The other big loser: John McCain saying we shouldn't torture people. In fact, it was an even bigger loser. It turns out that the only thing these GOP voters hated more than helping the poor was being told that it's wrong to torture people.

The UN, by the way, has declared tasering to be torture.

Thursday, November 29, 2007

I Love It When Wingnuts Debate

From Andrew Sullivan, this tidbit:

[Duncan] Hunter basically said that the military is a Judeo-Christian institution and therefore should keep gay service-members permanently under threat of being fired. At least Hunter is principled: when you are part of a religiously-based organization, the GOP, and believe that religion should define public institutions, including the military, of course, there needs to be an enforcement of religious moral norms in public service.

"Hunter is principled"?? 'Scuse me? This is why I think Sullivan is subject to fits of brainlessness brought on by too much navel-gazing. This is a man running for president of the United States, which not only declares religious freedom as part of the basic rights of every American, but also specifically states that there will be no religious test for any public office, who baldly states that our military is a "Judeo-Christian organization" and should maintain the religiously based moral norms inherent in that idea. Sullivan is willing to give Hunter the benefit of the doubt, apparently, by caving to his definitions. To me, a statement like that takes Hunter out of the realm of the principled immediately.

The disturbing part is thinking about how many of our top brass agree with Hunter. And I think I would limit that to upper brass -- a reader at TPM has this to say:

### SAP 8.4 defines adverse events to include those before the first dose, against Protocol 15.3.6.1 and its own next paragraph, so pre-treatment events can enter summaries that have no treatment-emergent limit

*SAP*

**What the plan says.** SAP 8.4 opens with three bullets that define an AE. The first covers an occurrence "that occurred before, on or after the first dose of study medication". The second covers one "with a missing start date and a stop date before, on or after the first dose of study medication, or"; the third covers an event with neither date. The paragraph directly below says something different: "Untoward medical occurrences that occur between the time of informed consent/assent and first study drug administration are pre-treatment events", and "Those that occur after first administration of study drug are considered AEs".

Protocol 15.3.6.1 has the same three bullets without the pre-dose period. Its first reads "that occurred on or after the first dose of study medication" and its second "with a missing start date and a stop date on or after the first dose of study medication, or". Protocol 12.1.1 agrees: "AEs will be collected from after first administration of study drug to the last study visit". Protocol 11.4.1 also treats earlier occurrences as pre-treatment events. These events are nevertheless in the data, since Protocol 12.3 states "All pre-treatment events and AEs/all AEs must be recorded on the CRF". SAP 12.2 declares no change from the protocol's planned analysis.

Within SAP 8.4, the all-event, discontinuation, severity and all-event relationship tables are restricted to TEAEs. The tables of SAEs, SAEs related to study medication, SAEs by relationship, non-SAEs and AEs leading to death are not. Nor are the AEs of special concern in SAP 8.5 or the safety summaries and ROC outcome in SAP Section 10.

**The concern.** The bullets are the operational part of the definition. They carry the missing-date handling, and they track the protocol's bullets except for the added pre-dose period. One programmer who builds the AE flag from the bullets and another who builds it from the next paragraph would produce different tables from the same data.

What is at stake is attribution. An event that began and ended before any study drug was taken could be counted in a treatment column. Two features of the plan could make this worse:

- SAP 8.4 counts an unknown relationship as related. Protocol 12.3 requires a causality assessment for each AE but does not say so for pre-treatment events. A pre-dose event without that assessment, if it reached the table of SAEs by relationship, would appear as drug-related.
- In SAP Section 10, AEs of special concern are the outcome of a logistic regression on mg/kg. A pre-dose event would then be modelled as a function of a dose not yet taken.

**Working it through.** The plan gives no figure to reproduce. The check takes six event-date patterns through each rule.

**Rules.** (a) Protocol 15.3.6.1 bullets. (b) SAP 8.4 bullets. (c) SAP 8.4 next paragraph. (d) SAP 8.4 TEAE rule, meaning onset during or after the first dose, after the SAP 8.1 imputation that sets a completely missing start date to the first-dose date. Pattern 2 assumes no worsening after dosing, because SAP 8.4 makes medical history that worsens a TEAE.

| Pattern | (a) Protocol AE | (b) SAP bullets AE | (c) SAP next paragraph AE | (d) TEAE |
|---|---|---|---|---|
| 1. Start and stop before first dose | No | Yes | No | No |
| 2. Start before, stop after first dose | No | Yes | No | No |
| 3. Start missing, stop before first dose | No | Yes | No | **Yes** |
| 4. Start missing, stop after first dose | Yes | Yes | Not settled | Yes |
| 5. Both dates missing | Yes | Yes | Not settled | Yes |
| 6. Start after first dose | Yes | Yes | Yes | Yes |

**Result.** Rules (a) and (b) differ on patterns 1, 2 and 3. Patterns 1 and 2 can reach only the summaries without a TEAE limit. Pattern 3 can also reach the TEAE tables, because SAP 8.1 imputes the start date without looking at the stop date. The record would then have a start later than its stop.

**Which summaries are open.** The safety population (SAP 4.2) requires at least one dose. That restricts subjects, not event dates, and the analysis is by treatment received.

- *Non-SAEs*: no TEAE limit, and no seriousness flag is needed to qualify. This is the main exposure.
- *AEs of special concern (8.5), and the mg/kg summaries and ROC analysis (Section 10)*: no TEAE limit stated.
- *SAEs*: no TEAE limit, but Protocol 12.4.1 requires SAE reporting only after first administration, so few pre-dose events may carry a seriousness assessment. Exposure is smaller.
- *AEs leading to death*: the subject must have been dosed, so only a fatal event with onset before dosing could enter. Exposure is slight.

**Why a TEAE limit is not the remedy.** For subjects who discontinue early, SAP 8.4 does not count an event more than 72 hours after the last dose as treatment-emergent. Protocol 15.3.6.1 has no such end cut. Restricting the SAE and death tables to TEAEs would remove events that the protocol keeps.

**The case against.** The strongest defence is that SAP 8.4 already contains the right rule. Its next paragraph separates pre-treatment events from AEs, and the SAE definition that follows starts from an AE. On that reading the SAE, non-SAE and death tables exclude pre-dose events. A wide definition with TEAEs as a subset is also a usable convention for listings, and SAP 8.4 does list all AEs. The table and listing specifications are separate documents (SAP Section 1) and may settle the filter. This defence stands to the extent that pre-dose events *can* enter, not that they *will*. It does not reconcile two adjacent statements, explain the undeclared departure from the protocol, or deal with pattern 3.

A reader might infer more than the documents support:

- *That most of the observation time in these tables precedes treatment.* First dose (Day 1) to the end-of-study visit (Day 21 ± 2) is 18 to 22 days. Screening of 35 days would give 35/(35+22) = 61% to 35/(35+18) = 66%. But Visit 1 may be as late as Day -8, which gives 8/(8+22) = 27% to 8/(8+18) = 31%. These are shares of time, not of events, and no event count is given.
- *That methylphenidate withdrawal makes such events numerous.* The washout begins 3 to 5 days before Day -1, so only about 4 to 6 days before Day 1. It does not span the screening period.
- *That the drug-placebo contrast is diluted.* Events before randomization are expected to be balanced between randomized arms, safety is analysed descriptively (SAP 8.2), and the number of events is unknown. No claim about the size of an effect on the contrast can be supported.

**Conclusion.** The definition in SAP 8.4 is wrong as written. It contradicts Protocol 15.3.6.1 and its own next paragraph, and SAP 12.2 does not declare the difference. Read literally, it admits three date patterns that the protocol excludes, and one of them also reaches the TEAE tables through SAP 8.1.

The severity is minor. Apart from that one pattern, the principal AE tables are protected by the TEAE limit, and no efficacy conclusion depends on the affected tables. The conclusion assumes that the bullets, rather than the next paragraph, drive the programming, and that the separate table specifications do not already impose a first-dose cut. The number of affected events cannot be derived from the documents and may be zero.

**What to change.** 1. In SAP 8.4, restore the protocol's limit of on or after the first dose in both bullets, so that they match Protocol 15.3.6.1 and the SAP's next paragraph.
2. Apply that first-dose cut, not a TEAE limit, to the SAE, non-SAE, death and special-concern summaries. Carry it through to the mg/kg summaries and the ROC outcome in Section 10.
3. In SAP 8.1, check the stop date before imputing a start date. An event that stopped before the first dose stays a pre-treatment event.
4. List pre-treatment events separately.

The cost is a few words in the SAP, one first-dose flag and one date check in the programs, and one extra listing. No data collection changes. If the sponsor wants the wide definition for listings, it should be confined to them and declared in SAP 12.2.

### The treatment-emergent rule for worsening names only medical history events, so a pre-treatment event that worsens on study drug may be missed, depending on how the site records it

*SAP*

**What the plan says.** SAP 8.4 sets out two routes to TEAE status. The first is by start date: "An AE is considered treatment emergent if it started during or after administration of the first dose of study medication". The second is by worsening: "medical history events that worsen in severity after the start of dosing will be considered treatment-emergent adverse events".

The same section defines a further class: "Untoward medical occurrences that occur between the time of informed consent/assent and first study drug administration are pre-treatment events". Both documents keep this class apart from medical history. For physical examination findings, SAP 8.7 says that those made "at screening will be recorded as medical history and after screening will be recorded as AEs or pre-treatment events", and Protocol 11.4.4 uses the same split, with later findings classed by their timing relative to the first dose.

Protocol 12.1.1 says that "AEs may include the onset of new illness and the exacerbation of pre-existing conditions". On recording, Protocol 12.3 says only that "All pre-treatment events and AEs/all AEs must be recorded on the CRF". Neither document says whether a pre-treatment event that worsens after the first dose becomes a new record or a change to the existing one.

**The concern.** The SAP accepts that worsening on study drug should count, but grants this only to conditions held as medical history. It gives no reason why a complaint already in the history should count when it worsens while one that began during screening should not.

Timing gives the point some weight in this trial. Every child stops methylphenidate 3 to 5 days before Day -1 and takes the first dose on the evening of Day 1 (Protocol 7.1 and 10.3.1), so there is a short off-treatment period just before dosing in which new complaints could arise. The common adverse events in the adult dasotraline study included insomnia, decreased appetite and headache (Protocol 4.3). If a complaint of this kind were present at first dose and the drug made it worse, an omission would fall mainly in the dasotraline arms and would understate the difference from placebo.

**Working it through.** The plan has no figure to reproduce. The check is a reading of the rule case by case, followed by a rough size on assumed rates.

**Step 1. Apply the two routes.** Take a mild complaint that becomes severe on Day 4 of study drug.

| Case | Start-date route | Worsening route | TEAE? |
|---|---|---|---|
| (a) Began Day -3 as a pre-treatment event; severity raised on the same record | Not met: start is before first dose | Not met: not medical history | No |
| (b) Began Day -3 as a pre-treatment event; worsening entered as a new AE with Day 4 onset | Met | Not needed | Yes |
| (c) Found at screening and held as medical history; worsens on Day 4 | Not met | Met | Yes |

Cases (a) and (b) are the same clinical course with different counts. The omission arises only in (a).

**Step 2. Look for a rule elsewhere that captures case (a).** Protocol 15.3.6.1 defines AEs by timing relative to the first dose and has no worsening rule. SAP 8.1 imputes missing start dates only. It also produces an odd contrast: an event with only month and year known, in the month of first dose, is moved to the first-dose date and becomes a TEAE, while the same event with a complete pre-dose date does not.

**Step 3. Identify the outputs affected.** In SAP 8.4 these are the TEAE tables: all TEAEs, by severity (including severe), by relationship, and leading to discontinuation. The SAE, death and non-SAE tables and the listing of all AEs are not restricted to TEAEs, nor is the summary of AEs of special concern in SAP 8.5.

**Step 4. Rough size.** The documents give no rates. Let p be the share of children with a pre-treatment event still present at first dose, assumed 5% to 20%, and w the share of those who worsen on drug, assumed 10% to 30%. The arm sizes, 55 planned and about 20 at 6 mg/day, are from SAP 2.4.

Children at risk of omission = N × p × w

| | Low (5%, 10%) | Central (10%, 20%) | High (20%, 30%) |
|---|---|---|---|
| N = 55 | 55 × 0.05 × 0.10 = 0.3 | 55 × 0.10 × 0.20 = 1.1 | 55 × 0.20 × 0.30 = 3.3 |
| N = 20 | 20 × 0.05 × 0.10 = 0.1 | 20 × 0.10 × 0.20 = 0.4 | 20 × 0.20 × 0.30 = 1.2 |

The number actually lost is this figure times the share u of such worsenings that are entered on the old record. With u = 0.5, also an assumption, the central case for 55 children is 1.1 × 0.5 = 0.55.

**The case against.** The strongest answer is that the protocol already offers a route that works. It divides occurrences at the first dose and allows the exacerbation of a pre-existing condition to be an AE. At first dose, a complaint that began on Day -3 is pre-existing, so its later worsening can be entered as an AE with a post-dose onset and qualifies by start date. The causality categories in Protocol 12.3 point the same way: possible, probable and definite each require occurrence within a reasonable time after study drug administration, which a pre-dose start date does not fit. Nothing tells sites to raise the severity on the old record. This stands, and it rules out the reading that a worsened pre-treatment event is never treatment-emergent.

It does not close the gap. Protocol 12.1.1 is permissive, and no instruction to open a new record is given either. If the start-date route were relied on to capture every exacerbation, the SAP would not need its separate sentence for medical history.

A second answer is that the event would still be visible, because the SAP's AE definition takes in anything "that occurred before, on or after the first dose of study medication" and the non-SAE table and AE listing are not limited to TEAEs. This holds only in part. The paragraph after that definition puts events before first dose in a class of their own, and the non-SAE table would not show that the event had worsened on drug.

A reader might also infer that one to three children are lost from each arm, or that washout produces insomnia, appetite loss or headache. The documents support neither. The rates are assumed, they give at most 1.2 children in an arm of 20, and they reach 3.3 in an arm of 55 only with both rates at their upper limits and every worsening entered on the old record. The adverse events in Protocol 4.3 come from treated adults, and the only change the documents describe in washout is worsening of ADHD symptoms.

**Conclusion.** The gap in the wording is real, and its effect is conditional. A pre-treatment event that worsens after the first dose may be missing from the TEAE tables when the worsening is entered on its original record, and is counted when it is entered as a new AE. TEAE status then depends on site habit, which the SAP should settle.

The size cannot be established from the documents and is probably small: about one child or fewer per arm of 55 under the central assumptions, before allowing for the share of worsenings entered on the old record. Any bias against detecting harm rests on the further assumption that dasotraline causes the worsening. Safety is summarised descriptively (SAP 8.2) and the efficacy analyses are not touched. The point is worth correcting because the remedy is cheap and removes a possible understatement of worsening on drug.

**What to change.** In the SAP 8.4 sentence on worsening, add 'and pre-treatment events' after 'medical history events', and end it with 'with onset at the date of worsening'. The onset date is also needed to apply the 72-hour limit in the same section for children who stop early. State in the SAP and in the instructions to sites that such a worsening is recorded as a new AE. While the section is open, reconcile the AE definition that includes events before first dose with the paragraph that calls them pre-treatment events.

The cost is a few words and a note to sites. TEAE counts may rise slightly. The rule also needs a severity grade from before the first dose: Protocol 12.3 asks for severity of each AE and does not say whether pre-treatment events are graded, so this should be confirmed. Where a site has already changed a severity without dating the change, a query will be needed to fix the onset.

Are the Republican hopefuls really that naive? I'm an active duty officer currently in Korea. If they believe that the military is a Christian-right, conservative institution they need to spend a few nights in the "ville" around a military base here...they would be "shocked!" by what they saw. After 17+ years in the military, most of it overseas, nothing amazes me anymore. It would make most people's heads spin what goes on, on a daily basis, at bars and clubs here.

Although with the right-wing tolerance for cognitive dissonance, I'm sure the goings-on would fit within the category of "boys will be boys."

For color commentary on the rest of the debate, see this post from Down With Tyranny!

Support the Troops Note:

From Tapped:

In a breathtaking moment for us queer folk, a question submitted by an openly gay retired brigadier general was aired by Anderson Cooper, who is rumored to be gay. The general not only challenged the "Don't ask, don't tell" military policy; he did so by turning the tables. Why, he wanted to know, did the candidates not trust the professionalism of American soldiers to work with gay men and lesbians?